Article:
|Issue 1, Winter 2003|
Tumacacori and Atacosa Highlands
AWC Proposed Acreage: 77,200 Acres
The topography of the area is a mosaic of rolling hills and deep draws cut by many steep, rough canyons. Vegetation is not dense, but presents a pleasing pattern of golden grasses dotted liberally with green oaks and chaparral species. The visitor experiences a mild climate and a colorful, spacious terrain of endless rolling hills and valleys.
There is only one major hiking trail at the southern boundary near Ruby Road and Atascosa Peak. As a result, the opportunity for solitude is considerable. Because of the large size of this unit, visitors can easily escape the sights and sounds of civilization by hiking from canyon to canyon. Looking west from any of the numerous peaks, visitors take in unobstructed, natural views for hundreds of miles. There are no developed recreational sites or established camping areas in this roadless area.
The fascinating species found in the Tumacacori Mountains originate in the sub-tropic ranges to the south. While yellow-billed cuckoos, elegant trogons, Mexican spotted owls, and gray hawks may be sighted on any given day, perhaps most noteworthy is the plant diversity in these mountains. The Chiltepin, the rare native variety of most chiles now produced, is known to occur in its highest densities here. The Forest Service has dedicated a special zoological and botanical area to protect this plant from over-harvesting. Wilderness designation would complement and strengthen the protection of this important plant and provide lasting protection for the multitudes of other rare and sensitive plant species occurring here.
This area offers fertile wildlife habitat, especially for white-tailed deer and javelina. Not surprisingly, mountain lion, black bear, bobcat, and the occasional jaguar also reside in these mountains. Because of the large acreage here, wilderness designation will be an important step in preserving the roaming habitat of these native mammals.
Canyons and drainages such as Peck, Ramanote, Walker, Fresno, and Cedar contain precious riparian strips of velvet ash, Bonpland’s and desert willow, Arizona black walnut, Fremont cottonwood, and netleaf hackberry among others. The endangered Chiricahua leopard frog occurs in Ramanote Canyon and a smaller tributary, Lion Canyon.
The Tumacacori – Atascosa Highlands are prized for their rich diversity of birds and attract bird-watchers from all over the country. Opportunities for photography, hiking, exploring, horse-packing, and nature watching abound. Hunting is also a popular activity in the Tumacacori and Atacosa Highlands. Wilderness designation would protect and enhance these recreational values. Several boundary adjustments have been made on the northeast corner to allow continued motorized access for hunters and others.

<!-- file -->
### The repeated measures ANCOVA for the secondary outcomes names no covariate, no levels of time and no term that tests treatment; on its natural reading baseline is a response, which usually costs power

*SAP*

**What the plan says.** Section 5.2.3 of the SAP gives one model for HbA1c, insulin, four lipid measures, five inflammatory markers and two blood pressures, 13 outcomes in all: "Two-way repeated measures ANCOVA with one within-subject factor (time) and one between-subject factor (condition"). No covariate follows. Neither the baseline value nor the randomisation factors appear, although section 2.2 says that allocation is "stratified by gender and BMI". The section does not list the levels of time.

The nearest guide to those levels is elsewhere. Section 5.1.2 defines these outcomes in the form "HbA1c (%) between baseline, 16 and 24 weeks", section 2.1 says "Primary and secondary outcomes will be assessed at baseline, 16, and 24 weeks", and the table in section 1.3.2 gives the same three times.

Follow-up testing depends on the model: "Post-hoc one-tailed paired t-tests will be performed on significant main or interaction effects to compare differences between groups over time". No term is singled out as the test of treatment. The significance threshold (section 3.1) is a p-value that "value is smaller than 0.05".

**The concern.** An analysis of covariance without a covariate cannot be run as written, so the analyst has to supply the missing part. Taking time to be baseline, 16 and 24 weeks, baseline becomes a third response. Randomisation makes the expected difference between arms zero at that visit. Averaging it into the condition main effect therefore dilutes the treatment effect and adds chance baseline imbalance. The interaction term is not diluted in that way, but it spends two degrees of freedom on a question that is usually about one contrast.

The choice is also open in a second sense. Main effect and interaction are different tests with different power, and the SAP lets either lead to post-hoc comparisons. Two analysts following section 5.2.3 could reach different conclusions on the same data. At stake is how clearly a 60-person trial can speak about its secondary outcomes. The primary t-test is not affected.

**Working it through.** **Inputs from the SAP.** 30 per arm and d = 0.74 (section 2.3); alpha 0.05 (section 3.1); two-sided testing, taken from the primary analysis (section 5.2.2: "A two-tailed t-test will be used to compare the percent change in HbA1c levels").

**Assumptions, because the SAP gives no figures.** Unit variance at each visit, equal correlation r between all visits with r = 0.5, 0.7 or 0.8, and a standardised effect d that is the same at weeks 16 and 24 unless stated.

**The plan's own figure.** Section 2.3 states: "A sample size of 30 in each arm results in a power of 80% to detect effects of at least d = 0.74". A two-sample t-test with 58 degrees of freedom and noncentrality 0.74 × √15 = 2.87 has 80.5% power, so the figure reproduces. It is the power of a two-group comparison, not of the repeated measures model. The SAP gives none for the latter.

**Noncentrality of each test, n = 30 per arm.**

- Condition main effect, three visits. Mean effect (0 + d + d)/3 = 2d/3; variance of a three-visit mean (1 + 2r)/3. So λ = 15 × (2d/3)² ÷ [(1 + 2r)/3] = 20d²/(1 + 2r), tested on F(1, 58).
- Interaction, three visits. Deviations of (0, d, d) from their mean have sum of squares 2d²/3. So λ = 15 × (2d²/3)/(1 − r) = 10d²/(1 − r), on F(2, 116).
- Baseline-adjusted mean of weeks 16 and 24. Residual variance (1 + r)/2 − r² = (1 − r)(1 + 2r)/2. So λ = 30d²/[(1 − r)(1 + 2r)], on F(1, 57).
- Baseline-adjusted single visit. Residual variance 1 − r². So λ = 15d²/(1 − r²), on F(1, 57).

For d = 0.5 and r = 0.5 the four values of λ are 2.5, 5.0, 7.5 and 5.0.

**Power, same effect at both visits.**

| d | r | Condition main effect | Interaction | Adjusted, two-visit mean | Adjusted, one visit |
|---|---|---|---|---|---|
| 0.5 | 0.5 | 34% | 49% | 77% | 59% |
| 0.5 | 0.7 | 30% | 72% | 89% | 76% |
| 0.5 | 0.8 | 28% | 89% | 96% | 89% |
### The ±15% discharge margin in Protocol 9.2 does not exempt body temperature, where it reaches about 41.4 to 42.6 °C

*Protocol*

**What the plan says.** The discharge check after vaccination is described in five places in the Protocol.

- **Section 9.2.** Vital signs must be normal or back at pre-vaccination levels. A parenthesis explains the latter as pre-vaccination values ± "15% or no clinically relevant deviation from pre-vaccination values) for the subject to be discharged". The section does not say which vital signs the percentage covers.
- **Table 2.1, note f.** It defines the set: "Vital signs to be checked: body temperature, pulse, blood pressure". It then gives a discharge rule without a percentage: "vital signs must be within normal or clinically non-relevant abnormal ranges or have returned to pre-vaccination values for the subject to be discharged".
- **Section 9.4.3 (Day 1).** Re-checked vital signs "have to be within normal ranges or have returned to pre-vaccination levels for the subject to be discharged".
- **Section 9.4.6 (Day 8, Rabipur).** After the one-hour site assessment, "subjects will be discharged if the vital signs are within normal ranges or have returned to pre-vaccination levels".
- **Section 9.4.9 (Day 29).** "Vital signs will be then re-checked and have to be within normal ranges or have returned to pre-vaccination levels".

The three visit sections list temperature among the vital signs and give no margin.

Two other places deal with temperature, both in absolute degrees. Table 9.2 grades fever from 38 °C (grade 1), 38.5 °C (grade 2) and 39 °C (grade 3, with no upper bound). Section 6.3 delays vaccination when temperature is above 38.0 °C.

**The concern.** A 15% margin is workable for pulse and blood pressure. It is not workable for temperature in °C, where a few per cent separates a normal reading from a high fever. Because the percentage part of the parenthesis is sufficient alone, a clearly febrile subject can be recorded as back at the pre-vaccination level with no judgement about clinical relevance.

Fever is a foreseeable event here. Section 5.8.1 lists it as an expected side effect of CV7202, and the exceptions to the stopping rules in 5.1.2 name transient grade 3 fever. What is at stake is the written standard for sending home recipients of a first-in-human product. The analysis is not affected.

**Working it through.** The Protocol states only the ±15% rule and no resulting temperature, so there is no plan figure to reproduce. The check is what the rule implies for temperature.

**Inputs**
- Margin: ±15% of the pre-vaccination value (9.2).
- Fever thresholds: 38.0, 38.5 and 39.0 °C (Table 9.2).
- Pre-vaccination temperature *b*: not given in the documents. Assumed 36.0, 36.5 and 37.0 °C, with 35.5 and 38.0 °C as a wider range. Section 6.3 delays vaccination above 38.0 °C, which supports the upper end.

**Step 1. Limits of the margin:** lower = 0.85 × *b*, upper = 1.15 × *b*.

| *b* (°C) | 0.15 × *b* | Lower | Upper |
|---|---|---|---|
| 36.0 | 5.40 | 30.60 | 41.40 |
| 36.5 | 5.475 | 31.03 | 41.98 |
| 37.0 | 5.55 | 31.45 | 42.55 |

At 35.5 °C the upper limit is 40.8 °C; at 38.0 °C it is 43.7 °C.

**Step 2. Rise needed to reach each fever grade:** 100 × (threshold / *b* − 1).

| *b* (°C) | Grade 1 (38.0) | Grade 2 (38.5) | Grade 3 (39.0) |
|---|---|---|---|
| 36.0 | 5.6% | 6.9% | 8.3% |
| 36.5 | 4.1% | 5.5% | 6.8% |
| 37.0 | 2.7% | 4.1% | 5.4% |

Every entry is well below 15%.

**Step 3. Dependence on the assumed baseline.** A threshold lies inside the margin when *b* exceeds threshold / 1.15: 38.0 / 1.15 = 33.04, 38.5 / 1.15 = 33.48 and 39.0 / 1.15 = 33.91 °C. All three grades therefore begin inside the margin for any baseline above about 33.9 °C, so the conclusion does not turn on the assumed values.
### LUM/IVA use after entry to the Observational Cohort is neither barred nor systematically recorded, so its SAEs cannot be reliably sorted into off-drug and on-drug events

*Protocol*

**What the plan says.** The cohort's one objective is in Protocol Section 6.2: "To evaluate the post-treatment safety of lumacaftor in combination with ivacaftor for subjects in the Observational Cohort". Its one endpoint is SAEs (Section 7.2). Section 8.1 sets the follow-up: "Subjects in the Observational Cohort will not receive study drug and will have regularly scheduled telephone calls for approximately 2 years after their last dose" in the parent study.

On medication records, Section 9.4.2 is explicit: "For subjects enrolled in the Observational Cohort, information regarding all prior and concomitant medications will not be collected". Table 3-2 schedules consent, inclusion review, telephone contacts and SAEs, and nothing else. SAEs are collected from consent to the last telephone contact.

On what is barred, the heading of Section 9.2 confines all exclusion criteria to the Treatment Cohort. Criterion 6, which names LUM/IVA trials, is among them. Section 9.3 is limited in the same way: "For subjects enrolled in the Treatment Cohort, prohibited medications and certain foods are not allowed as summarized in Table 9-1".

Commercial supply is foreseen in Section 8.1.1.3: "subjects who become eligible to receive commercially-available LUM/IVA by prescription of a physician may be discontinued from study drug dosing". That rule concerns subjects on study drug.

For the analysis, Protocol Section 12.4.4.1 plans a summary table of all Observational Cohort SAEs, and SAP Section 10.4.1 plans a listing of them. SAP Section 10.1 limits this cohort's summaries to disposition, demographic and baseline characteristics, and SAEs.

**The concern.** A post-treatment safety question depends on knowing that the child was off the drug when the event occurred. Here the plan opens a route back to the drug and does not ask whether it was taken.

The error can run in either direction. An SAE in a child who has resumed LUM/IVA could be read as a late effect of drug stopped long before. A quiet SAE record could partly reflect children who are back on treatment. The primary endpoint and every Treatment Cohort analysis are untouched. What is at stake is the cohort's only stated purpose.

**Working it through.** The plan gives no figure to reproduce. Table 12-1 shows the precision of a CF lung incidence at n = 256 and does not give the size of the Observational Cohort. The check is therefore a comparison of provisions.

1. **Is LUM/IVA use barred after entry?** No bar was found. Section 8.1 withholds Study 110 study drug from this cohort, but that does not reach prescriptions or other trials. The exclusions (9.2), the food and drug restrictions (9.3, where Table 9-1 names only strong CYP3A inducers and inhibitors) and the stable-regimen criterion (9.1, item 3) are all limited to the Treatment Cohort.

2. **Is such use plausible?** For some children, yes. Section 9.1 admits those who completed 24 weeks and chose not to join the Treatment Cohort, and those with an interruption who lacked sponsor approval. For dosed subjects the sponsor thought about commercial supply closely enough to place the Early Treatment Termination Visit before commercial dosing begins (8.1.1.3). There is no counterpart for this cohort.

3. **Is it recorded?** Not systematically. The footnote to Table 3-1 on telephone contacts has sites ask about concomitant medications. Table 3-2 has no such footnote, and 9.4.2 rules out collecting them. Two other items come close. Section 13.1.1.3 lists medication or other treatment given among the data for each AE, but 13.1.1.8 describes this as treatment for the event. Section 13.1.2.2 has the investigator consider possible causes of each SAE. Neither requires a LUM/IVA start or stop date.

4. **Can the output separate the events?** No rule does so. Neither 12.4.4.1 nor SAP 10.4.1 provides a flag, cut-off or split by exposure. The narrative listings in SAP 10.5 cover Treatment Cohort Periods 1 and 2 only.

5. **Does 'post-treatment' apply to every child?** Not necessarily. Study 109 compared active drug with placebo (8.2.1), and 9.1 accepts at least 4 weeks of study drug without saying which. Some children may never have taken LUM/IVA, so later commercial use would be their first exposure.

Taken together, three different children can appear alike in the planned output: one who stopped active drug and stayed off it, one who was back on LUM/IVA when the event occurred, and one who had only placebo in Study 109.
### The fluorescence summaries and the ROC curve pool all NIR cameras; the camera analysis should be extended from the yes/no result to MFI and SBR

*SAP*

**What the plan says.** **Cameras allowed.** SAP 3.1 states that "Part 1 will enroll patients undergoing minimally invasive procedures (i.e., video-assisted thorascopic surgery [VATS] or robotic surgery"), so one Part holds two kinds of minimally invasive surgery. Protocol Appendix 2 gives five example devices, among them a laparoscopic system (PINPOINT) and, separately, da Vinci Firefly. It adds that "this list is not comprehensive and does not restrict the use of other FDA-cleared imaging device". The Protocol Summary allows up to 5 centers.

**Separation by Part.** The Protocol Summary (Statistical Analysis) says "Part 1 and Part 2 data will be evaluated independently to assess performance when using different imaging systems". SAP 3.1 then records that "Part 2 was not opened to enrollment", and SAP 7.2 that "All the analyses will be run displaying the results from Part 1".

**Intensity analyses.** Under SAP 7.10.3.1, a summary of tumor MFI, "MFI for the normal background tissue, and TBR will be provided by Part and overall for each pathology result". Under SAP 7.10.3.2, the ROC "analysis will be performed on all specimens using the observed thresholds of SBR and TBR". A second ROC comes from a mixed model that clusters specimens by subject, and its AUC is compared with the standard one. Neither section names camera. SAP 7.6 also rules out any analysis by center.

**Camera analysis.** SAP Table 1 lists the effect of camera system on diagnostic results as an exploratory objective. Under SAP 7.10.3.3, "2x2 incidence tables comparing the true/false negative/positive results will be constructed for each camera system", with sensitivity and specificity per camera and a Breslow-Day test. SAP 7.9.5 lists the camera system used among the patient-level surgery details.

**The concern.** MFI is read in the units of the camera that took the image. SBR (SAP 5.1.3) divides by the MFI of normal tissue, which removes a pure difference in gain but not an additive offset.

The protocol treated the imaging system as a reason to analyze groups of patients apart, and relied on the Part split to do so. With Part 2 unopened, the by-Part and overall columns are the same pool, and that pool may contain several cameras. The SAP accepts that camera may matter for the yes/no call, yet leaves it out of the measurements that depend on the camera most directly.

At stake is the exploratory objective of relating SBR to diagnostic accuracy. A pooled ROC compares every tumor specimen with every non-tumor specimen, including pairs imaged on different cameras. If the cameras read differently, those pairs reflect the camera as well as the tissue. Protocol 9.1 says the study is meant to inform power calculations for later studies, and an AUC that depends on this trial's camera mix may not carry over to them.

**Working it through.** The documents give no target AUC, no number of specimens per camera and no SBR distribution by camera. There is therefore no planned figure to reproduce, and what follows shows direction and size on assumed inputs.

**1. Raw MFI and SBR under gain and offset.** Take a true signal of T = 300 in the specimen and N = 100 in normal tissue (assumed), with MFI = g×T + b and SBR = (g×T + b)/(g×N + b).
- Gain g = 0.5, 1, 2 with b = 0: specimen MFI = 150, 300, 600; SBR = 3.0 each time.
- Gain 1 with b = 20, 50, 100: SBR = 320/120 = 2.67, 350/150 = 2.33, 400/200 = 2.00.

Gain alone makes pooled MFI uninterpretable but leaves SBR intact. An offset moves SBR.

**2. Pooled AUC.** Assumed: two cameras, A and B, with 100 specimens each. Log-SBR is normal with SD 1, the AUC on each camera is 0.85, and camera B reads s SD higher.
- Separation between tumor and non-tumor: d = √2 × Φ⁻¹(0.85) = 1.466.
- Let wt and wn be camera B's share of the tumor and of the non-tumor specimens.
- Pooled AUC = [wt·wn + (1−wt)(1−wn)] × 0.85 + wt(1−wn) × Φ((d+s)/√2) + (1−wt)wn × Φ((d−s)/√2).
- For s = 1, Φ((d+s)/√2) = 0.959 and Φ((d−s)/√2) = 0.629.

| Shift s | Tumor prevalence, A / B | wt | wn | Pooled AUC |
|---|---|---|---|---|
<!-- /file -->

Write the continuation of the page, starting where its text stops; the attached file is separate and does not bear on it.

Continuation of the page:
Cedar, Peck, and Pine Canyon riparian areas and Atascosa ridge are considered to be special ecological and geological features of the area, according to the U.S. Forest Service. The scenic value of the highlands is also rated at the top of the scale by the agency.
Recreational use is limited mainly to the southern portion along Ruby Road. Many hunters, hikers, and naturalists use this area. The majority of the unit, however, is relatively unvisited.
As the Santa Cruz River Valley quickly becomes developed for vacation homes, high-density housing, and industrial uses, the Tumacacoris are threatened by overuse and fragmentation. Already along Ruby Road, new roads are being created illegally on a monthly basis. As the Tumacacori Highlands—with the rest of the Coronado Forest—become more recreationally dominated, wilderness designation will help to disperse impacts and protect the values that attract forest users. Many illegal roads are created from repeated Border Patrol use, with little regard for existing federal laws restricting all motorized vehicles to signed routes. Perhaps most notably, a proposal to install a high-voltage powerline directly through the heart of this roadless area looms in a planning stage today. With wilderness designation, we can ensure that this area will be conserved in its natural, beautiful, and vibrant state for future generations.
If you’d like to learn more about this potential wilderness area or how you can get involved in protecting it and advocating for it’s designation, contact Matt Scroch, Sky Islands Regional Coordinator, at (520) 624-7080, or firstname.lastname@example.org.